The triumphs and trials of configuring a virgin system

In my Windows 2000 Pro column for the March 15 issue of Windows 2000 Magazine, I discussed the process of selecting a replacement for my aging 5-year-old Pentium II desktop system. I had intended that article to run as the first of two parts, with the second being a column describing how I acquired the new system and my experience getting it up and running.

Well, something funny happened on the way to that second column—my role changed from Windows 2000 Magazine’s Windows 2000 Pro columnist to the magazine’s Mobile & Wireless columnist. As a result of the switch, the next issue of the magazine went to press without my second column, but the magazine's online staff saw that as an opportunity to put part 2 on the Web.

For those readers who didn’t read the first part, I started out planning to buy a fast Pentium III, but changed my mind after doing some research. Instead, I decided to get a system based on AMD’s Athlon processor.

The New System
Before I went shopping, I came up with a list of system specifications that consisted of a 1GHz Athlon-based PC with a 30GB hard disk, 256MB of RAM, a NVIDIA GeForce2 video card, a CD-RW drive, USB support, a 10/100Mbps Ethernet card, and a built-in 56Kbps modem. (To see how I arrived at these specifications, see my March 15 Windows 2000 Pro column.)

Armed with these specifications, I started shopping around for the best deal. I looked on the Web and at local computer stores, and I checked out Compaq, Gateway, Hewlett-Packard, and IBM (Dell currently doesn’t sell systems with AMD processors). All but one of these offerings priced out at close to $2000—the only exception was IBM’s NetVista A40i, which was $1550 for a 1Ghz Athlon with 256MB RAM and a 30GB hard disk. Unfortunately, the A40i was in short supply at the time, with delivery times quoted at 4 to 6 weeks after placing an order; I didn’t want to wait.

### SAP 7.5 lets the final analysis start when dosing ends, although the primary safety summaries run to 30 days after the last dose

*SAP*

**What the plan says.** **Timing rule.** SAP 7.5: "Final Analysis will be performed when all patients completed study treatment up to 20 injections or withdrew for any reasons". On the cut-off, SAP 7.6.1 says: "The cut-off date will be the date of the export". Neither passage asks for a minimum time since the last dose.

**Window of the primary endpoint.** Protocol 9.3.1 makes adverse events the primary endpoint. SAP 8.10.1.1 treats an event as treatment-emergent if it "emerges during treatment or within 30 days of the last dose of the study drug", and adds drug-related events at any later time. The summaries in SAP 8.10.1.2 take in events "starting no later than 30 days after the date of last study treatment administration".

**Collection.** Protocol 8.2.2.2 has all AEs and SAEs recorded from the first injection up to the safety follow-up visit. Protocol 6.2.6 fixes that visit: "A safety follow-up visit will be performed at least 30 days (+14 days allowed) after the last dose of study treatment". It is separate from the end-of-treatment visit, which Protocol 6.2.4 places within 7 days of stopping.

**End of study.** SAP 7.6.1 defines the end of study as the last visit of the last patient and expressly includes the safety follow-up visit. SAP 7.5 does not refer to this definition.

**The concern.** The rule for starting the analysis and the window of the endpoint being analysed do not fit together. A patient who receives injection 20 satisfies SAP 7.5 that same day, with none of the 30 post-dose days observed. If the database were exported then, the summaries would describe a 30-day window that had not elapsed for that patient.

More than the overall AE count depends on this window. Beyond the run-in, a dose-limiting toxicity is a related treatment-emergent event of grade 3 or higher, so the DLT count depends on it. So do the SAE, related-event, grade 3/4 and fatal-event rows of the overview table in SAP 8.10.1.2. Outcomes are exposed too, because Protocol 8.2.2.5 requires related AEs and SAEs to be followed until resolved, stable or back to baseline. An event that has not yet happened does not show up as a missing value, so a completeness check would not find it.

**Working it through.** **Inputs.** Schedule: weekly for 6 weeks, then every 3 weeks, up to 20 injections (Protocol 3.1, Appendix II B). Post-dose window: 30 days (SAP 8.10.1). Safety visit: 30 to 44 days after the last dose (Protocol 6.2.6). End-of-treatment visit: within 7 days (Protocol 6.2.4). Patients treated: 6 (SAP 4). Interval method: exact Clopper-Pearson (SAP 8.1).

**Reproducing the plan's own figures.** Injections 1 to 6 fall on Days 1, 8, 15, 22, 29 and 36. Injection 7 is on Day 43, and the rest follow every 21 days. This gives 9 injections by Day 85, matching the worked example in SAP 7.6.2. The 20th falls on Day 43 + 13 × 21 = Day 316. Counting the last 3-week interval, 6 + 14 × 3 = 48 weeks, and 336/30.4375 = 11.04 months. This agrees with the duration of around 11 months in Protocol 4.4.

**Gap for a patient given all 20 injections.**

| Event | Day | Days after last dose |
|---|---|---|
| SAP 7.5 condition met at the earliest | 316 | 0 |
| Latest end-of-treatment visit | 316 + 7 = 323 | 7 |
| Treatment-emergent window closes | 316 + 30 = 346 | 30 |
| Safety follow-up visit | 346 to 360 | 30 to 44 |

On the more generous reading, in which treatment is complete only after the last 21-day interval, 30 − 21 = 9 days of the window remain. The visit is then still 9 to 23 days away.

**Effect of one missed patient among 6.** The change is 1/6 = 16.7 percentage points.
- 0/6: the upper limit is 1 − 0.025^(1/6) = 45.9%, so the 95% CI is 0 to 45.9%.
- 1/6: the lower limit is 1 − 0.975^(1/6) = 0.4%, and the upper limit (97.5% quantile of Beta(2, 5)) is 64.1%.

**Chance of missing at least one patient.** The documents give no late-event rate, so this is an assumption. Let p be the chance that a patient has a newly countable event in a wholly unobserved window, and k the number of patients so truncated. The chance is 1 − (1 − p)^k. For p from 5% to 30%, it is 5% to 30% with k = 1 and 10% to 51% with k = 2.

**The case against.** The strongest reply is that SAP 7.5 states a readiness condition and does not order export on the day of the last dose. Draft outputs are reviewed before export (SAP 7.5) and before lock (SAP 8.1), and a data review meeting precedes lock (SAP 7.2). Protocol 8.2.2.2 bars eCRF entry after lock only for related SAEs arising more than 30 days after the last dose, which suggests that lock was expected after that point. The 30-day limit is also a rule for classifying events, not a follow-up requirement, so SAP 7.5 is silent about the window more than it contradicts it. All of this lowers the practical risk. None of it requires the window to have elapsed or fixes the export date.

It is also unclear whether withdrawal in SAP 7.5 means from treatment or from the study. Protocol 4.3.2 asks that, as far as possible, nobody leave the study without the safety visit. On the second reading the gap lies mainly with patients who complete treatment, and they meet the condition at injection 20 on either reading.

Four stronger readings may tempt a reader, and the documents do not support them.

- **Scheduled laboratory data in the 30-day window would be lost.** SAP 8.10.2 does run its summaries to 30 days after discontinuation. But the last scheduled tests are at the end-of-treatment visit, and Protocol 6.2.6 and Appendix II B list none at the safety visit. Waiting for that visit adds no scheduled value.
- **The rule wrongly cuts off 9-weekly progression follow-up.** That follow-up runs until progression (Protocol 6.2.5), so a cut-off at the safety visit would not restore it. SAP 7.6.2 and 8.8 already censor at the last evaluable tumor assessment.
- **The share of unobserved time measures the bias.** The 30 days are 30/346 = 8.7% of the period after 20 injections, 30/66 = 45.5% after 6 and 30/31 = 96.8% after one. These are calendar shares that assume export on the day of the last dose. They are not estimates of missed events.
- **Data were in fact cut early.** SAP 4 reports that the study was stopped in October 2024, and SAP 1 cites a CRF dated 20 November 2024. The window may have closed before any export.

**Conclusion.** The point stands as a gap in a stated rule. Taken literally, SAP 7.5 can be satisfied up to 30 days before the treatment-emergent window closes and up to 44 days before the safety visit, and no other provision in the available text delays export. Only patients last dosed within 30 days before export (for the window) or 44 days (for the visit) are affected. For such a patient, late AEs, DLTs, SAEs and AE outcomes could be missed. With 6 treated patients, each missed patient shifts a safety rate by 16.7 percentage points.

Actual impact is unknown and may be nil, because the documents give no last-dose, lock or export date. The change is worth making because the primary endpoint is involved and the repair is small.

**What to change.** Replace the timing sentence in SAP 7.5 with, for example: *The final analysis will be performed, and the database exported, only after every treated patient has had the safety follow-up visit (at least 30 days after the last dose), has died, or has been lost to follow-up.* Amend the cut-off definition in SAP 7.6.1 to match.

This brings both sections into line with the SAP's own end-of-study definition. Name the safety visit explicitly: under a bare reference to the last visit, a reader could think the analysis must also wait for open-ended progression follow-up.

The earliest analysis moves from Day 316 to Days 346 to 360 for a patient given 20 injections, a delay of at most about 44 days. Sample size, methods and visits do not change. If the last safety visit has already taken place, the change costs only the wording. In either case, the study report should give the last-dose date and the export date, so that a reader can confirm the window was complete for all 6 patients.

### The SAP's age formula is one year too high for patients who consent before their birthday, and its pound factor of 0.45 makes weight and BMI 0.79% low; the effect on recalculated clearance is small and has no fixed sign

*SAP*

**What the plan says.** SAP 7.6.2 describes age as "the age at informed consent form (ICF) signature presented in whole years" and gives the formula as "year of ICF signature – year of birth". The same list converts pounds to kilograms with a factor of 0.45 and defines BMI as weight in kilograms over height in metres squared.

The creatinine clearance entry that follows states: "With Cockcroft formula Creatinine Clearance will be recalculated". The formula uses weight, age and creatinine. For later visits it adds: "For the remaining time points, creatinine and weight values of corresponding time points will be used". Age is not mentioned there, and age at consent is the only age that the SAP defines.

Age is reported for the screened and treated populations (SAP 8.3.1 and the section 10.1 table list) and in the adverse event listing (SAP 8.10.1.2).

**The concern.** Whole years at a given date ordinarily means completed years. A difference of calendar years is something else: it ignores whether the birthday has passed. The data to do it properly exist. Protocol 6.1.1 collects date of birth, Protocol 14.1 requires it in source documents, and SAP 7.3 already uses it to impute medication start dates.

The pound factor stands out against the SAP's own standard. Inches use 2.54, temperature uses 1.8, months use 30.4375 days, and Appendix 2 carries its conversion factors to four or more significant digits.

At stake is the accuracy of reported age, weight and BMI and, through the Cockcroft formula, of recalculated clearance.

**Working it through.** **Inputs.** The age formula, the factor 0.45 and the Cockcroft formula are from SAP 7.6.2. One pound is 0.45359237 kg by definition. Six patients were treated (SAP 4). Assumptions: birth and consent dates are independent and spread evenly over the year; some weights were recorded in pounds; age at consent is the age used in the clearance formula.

The IBM system was less expensive than the others because I could purchase it without a monitor (I have several spares) and because it came with a less-expensive software bundle than the other systems—Lotus SmartSuite rather than Microsoft Office. This last cost-saving measure got me to thinking: I already had software that I planned to move from the old system. So, if I could get a virgin system and install the software myself, I could probably save some money.

The big-name vendors won’t sell you a system without the software (at least, not through the local computer stores), so I broadened my search and checked out the local system integrators. Eventually, I decided to buy a system from iTech Computer; a local store in Modesto, California (where I live). Because iTech Computer builds systems to order, I was able to nit-pick the precise specifications for the exact system I wanted (including the all-important GeForce2 video card). The system based on my specifications priced out at $1405. I placed my order and received a call when my system was ready (about 3 days later). Unfortunately, I was due to leave on a trip and barely had time to un-box the system, start it up, and install an OS on it. The system arrived with Windows 98 preinstalled, so the easiest thing to do was upgrade that to Windows Millennium Edition (Windows Me) and configure the system to dual-boot Win2K later on.

It’s been my practice over the years to set up a new system and then immediately load a big batch job or some other kind of heavy-use process that will keep the computer running (in particular, keep the disks spinning) 24x7 for the first few days. It’s a generally recognized fact of engineering that most electronic components will either fail early on or keep running almost indefinitely. Most big-name computer vendors know this and take the time to "burn in" their systems before delivering them. Because I didn’t know what, if any, burn-in time my new system had received, I decided to do it myself. To that end, I used Windows Me’s Scheduled Tasks feature (from Start/Accessories/System Tools) to start multiple instances of the disk defragmenter, Scandisk, and Disk Cleanup and Maintenance Wizard to keep the system running while I was away. You can accomplish the same thing in Win2K using batch files. When I came back from my trip, the system was still running, so I considered the burn-in successful and moved on to installing Win2K.